Review: Great Expectations (Part 1)

13 01 2008

I have a confession to make. I have a graduate English degree and I have never – repeat never – read anything by Charles Dickens.

I don’t know why it make me feel ashamed to admit it. It just seems wrong that not one, not two, but three English departments let me escape their clutches without reading a single work by Dickens. There are other writers I feel like I should have read, but Mr. Dickens looms large above them.

It’s not that I haven’t been exposed to Dickens. I’ve watch several adaptations and loved every one, particularly Our Mutual Friend and Bleak House, and there are at least five of his books sitting on the bookshelf, but I’ve never chosen to pick one up.

That changed with the “My Year of Reading Dangerously” challenge. January’s book is Great Expectations and I stated before I was really looking forward to it as my first exposure to Dickens (in the written form) and also because of my recent reading of Mr. Pip.

I’m going to complete the review in sections – one for each of the major parts. I finished Part One a week ago, but with a wisdom tooth being pulled and prep for my new teaching position, the review had fallen by the way-side. But better late than never.

What surprised me most was how quickly things got started. I know the basic plot from the 1998 movie – though I must admit it isn’t a real favourite of mine – but I thought I would settle more into Pip’s world before the action got going. But no, a couple of pages I was right in the middle of Pip’s encounter with the convict.

I’ve wondered several times as I’ve been reading whether my knowledge of the plot has ruined this element of the book. I wonder if I would have been able to figure out the secret behind Pip’s windfall and benefactor. But I’m getting ahead of myself, that seems more suited to thoughts on Part Two of the novel.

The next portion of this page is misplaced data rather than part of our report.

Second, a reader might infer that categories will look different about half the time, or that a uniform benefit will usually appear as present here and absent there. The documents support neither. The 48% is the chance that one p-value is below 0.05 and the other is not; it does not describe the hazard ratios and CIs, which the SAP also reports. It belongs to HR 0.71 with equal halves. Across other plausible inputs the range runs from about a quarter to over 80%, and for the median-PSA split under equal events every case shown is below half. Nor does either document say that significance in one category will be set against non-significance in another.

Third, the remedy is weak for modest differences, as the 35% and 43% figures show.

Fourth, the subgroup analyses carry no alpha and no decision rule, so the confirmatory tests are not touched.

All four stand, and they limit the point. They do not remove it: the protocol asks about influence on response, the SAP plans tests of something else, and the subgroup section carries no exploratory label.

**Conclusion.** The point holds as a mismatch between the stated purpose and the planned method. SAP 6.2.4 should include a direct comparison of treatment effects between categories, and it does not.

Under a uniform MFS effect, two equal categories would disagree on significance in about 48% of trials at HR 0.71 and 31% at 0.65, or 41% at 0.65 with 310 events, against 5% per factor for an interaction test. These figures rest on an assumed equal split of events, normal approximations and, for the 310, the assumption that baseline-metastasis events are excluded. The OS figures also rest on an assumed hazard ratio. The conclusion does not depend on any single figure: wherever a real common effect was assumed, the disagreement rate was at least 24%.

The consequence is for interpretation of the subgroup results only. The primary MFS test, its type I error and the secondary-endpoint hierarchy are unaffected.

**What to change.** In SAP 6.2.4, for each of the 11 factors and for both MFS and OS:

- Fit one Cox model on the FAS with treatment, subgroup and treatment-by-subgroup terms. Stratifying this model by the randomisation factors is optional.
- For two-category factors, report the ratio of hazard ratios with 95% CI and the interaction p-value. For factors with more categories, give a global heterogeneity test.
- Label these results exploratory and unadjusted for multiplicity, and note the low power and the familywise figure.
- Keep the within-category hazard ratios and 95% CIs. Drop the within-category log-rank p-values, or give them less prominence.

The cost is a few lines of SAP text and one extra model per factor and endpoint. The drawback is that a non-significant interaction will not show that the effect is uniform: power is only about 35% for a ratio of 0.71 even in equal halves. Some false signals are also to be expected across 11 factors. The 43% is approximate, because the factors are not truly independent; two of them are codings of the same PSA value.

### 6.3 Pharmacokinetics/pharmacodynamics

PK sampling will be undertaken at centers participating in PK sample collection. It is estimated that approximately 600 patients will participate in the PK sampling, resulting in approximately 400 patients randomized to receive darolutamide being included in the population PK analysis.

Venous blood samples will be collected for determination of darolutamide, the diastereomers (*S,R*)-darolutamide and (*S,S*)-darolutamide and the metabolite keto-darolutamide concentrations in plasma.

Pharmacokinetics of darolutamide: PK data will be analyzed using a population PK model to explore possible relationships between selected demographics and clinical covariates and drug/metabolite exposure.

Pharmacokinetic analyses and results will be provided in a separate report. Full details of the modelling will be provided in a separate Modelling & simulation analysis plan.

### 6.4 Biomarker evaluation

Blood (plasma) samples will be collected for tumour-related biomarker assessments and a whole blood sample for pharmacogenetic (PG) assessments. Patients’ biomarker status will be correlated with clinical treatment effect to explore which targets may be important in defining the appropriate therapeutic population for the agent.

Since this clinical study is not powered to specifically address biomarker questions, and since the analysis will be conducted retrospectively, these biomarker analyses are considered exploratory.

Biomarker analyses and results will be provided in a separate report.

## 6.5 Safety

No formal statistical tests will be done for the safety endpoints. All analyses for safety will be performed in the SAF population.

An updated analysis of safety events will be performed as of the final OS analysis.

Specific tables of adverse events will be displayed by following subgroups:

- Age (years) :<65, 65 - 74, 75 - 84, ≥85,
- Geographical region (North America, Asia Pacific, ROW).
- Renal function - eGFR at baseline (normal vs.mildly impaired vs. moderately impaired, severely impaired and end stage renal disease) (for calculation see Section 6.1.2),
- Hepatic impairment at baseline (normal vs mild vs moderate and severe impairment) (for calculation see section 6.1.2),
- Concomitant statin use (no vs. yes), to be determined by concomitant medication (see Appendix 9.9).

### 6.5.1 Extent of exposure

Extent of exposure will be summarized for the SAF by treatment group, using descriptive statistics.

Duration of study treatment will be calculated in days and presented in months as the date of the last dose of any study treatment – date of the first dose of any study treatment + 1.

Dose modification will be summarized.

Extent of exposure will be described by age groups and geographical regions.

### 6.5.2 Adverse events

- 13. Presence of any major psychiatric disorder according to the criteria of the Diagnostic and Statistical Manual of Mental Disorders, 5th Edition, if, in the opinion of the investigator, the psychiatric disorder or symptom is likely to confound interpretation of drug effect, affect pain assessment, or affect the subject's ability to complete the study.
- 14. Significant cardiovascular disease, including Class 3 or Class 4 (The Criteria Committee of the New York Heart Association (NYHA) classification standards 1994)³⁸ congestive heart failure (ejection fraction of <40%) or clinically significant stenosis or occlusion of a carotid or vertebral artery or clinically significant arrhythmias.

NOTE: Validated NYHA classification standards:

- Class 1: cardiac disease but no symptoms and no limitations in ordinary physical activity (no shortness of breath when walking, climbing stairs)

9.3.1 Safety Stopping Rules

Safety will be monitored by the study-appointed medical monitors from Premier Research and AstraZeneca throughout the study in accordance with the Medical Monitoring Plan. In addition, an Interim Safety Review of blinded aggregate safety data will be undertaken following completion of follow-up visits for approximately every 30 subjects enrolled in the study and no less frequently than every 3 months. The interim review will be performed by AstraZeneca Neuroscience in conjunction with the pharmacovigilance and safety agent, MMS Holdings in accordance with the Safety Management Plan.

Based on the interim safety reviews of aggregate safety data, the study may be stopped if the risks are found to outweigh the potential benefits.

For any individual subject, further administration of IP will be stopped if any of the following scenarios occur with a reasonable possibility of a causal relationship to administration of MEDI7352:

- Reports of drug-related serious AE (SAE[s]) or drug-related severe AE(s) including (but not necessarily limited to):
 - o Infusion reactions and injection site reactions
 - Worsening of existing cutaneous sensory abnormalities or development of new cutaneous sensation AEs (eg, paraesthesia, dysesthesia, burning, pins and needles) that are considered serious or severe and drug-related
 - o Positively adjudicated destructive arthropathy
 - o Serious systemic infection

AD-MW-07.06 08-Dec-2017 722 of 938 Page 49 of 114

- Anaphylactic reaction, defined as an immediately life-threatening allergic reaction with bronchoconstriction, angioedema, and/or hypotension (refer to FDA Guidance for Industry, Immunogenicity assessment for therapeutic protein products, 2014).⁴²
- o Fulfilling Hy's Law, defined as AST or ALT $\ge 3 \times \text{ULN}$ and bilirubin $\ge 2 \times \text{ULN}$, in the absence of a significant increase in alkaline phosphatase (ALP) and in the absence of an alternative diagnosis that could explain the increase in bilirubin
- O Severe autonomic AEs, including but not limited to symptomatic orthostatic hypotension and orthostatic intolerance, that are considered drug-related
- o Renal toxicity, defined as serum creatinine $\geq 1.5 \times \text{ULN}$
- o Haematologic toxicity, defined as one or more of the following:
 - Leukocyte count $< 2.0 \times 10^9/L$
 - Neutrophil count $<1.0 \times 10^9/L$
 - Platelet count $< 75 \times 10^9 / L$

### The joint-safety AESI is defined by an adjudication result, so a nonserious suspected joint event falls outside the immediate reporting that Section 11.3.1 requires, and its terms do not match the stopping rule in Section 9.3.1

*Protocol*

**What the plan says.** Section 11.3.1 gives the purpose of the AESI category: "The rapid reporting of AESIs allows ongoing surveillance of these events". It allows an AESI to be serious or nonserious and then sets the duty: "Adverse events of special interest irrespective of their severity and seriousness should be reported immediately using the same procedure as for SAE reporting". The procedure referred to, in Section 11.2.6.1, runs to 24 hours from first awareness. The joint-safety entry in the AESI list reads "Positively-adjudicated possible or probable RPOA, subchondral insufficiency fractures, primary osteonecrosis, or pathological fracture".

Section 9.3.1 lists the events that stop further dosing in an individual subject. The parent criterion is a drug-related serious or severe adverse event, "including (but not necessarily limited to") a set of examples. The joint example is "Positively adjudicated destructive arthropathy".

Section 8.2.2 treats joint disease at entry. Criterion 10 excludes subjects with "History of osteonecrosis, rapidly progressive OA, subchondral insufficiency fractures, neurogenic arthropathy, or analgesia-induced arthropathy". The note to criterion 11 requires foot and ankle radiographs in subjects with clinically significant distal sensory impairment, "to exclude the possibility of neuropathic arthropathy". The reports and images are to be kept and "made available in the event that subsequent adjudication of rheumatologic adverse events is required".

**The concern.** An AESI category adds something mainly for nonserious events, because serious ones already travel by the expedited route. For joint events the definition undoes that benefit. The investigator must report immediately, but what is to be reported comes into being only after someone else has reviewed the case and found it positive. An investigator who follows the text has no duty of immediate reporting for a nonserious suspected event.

I felt initially that I had found a twin soul in Pip, particularly when he reflects on his bondage to Joe and his work and how the instant it happens he longs for something more, how the moment he is locked in, he begins to wish it could be otherwise. And perhaps it was that initial connection that made me feel so disappointed in the way he then treats Joe and Biddy, and my hope that he can redeem himself and overcome his “shame of home.”

It was the scenes with Miss Havisham when the book really came alive for me though, in the decrepited, aging old mansion – it and she trapped in the past. And Estella. I’m not quite sure what I think of Estella, but I am most fascinated by the relationship and bond between her and Miss Haversham and the type of female community – however destructive it might be to them both – that they form together than by any other relationship in the novel. And going back to that female community or bond for a moment, I am curious about why Pip is admitted or allowed to witness it. And I was struck by this from Estella and Miss Havisham’s first conversation about Pip:

“With this boy! Why he is a common labouring boy!”

I thought I overhead Miss Havisham answer – only it seemed so unlikely – “Well? You can break his heart.” (58)

More thoughts to come soon on Part Two.




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